Upottery, Honiton EX14 9RF
Royal Air Force (RAF) Upottery is a former World War II airfield in North Devon near the village of the same name, which is six miles north east of the town of Honiton in England. After closure three years after the war, the airfield was returned to private ownership and whilst the concrete runways with tarmac over the top remain, the land surrounding them has been returned to agricultural use. Smeatharpe Airfield is a few miles from the junction of the A30 and A303 roads.
The airfield which is of the common RAF design (three runways at 60 degrees) was only constructed in the early forties and opened in 1944 for use by the United States Army Air Force (USAAF). It was to be one of the west country bases for the 9th Troop Carrier Command, however Smeatharpe also saw use in antisubmarine patrols by United States Navy flights.
The primary role of the squadrons which flew Douglas C47 ‘Dakotas’ from the airfield was their training for and deployment during D-Day in June of 1944. Paratroopers were dropped over the invasion area of Normandy on the occupied French coast and once a bridge head was established gliders were towed from Upottery and these contained the troop reinforcements who were to land on the liberated soil the following day, after release from the C47 towlines.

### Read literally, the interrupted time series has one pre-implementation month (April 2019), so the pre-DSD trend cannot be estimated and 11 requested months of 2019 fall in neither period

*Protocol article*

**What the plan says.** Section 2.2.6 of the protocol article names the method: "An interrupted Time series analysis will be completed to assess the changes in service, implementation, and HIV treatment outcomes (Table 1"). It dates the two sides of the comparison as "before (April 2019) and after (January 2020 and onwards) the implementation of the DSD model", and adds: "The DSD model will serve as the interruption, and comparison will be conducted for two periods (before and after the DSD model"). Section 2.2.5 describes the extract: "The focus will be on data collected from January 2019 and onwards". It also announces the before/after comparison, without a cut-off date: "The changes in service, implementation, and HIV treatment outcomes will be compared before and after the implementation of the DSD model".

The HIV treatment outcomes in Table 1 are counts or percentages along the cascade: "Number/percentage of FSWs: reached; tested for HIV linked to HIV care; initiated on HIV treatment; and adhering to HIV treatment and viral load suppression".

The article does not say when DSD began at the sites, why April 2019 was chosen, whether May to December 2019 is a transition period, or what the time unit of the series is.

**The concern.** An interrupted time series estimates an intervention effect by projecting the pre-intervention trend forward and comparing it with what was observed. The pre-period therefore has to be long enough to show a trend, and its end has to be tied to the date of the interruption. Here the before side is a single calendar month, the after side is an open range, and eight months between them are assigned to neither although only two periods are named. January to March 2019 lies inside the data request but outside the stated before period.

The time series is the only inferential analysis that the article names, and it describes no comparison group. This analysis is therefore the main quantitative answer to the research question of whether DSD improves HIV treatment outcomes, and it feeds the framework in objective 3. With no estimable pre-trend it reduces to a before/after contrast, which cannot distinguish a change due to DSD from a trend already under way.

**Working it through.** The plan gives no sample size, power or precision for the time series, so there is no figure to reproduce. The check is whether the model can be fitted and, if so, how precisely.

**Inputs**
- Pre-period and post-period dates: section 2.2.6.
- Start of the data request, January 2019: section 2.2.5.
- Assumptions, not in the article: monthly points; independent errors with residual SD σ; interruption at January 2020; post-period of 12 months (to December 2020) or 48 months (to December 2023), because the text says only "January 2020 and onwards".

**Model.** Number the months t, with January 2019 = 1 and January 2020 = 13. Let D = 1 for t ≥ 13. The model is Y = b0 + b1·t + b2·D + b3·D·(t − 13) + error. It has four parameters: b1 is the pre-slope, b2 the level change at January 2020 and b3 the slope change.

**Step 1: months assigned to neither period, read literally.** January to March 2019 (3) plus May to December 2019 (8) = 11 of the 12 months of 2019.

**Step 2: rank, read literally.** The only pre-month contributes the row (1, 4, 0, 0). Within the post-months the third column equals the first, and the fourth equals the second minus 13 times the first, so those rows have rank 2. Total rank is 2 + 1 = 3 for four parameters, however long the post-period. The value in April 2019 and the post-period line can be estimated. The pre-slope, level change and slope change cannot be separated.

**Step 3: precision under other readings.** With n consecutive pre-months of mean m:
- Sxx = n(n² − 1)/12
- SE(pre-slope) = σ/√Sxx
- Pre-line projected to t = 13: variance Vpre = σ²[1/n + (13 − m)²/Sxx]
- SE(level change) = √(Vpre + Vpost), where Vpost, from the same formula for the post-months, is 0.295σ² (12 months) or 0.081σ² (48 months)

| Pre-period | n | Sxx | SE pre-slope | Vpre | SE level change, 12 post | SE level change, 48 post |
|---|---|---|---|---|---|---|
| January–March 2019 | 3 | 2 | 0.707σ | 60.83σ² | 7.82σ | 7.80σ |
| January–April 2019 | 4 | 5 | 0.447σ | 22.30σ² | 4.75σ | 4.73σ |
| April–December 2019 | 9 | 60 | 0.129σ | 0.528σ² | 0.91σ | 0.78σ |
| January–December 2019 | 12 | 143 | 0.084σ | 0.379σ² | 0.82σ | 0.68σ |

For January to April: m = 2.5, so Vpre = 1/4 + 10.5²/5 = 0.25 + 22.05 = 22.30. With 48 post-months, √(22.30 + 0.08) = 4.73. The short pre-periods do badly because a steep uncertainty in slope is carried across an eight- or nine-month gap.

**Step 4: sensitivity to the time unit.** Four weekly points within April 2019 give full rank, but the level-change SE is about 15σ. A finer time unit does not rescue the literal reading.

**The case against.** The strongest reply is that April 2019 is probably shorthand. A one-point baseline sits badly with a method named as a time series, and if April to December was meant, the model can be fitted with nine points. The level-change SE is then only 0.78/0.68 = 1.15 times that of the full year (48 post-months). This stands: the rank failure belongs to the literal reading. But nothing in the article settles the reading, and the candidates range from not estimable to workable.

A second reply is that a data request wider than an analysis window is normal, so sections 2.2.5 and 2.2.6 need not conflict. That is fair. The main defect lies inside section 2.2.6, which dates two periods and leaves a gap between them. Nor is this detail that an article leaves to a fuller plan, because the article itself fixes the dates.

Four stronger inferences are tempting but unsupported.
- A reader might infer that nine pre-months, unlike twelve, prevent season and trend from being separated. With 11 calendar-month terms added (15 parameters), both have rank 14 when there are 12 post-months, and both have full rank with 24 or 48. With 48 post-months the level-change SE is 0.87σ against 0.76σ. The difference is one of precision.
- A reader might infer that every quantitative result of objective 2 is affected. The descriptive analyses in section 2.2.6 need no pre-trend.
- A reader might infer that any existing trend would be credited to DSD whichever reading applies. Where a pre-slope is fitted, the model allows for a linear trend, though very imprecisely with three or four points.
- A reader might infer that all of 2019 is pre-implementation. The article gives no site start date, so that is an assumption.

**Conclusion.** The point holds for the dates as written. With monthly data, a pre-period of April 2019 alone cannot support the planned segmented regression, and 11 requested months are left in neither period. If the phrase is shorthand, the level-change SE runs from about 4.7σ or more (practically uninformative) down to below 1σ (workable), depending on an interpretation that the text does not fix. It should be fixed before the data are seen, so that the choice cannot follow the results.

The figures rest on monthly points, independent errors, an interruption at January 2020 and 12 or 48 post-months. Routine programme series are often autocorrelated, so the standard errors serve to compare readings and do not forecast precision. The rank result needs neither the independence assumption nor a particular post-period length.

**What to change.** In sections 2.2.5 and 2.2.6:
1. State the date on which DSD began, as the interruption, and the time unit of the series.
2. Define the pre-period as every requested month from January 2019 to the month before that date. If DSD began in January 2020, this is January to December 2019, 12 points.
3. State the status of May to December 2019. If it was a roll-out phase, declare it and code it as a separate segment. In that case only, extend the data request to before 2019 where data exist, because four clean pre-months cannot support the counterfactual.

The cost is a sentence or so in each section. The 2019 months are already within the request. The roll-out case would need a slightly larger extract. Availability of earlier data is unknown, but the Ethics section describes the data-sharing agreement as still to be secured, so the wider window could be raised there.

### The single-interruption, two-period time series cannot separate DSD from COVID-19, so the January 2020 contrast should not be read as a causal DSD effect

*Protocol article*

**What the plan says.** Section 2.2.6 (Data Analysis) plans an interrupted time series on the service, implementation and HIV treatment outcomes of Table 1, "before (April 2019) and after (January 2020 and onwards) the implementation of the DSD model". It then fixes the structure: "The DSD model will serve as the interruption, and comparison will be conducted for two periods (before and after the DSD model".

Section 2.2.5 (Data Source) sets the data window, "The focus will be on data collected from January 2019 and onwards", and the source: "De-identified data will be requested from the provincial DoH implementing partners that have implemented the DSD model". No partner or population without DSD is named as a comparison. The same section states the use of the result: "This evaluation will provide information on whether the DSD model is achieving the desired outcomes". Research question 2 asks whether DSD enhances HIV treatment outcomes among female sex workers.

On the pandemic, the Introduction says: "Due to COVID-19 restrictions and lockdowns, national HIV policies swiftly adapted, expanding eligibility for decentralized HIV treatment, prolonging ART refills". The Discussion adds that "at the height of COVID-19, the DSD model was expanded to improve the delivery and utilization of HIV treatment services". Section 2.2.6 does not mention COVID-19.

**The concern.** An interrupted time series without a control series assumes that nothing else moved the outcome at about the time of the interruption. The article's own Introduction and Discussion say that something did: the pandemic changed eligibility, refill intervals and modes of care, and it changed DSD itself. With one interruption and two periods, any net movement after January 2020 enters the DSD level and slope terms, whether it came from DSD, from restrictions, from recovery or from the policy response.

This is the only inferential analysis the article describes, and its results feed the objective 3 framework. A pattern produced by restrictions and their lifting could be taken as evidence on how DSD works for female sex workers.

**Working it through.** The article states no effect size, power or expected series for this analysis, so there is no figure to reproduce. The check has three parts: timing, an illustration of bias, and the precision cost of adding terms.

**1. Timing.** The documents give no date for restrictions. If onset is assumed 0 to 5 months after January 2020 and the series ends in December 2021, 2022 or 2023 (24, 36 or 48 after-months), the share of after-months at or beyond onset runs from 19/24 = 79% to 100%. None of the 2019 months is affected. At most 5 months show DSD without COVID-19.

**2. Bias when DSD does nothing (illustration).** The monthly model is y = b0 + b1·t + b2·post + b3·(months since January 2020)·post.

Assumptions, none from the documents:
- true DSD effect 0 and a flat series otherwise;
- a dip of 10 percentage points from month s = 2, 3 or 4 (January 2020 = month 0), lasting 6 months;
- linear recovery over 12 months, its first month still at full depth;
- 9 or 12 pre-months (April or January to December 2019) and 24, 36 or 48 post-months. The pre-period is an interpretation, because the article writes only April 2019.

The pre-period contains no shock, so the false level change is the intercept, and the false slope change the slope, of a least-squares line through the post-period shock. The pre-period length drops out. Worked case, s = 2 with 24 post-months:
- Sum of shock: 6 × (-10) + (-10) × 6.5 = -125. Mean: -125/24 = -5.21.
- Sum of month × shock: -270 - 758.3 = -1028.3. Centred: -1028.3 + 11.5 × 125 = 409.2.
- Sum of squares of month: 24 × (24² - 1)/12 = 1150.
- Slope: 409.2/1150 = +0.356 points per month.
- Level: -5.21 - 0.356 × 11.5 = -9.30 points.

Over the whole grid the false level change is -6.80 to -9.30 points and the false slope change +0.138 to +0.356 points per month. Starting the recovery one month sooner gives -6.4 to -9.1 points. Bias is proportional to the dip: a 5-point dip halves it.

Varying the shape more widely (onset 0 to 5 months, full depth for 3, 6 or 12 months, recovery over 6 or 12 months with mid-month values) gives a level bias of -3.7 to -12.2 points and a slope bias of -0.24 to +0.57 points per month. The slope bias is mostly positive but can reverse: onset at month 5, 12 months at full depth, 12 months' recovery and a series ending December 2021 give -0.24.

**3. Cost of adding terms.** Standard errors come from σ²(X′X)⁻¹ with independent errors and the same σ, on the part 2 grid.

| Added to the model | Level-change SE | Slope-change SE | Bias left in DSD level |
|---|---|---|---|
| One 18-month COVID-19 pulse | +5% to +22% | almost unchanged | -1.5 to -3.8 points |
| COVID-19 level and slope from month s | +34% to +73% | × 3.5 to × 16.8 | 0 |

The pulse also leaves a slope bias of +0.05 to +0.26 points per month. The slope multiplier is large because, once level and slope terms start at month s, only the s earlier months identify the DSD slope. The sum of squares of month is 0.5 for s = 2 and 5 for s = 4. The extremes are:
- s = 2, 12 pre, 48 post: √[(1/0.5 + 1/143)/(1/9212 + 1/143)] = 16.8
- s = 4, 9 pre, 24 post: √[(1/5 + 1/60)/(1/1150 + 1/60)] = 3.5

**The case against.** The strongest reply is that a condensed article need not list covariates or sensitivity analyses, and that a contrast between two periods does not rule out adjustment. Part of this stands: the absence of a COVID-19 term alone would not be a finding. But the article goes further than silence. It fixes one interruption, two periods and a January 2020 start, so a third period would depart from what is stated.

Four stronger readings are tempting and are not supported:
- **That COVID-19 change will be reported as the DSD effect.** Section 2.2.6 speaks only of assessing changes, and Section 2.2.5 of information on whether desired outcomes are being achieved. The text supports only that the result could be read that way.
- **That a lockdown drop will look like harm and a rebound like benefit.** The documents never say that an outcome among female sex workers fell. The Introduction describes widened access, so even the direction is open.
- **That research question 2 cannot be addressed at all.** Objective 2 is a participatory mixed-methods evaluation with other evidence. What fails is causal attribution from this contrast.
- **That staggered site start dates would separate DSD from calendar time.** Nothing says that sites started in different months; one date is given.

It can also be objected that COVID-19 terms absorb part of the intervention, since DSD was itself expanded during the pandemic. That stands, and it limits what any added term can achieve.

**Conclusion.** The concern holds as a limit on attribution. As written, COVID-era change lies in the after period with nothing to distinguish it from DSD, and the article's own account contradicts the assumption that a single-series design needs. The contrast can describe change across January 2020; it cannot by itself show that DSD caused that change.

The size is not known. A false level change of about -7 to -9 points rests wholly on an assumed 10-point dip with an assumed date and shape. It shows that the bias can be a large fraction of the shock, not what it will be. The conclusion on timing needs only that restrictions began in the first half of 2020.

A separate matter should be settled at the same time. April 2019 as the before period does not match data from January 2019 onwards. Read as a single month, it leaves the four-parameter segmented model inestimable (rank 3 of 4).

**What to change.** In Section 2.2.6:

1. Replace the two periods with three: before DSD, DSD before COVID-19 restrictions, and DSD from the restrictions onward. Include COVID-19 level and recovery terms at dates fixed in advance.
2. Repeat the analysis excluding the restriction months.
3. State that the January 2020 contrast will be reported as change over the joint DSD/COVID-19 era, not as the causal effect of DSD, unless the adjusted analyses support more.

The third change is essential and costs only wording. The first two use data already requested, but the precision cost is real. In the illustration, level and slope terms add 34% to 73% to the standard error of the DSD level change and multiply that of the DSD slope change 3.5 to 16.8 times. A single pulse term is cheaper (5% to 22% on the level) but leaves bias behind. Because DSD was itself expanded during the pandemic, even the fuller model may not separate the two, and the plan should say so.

In late 1944 and in to 1945 the airfield became the Naval Air Facility Upottery, with flights made by two squadrons on antisubmarine patrols over the English Channel, Irish Sea and the Bay of Biscay supporting RAF Coastal Command. Upottery was considered to be a satellite field to that at Dunkeswell, a few miles to the south west.
Immediately following the World War II, the station was returned to the RAF who in turn passed it to the Agricultural Land Commission. The grass areas were used to grow animal feed, until in 1960 the land was sold back to the farmers or their families who had owned it before the construction of the runways. Some of the grass areas are designated as “set aside” (or uncultivated) land, which has attracted back wildlife, flora and fauna.
The National Sprint Association (NSA) started their sprint events on this airfield and the runways continue to be used for a variety of motorsport uses, including drag and drift events over seen by Straightliners.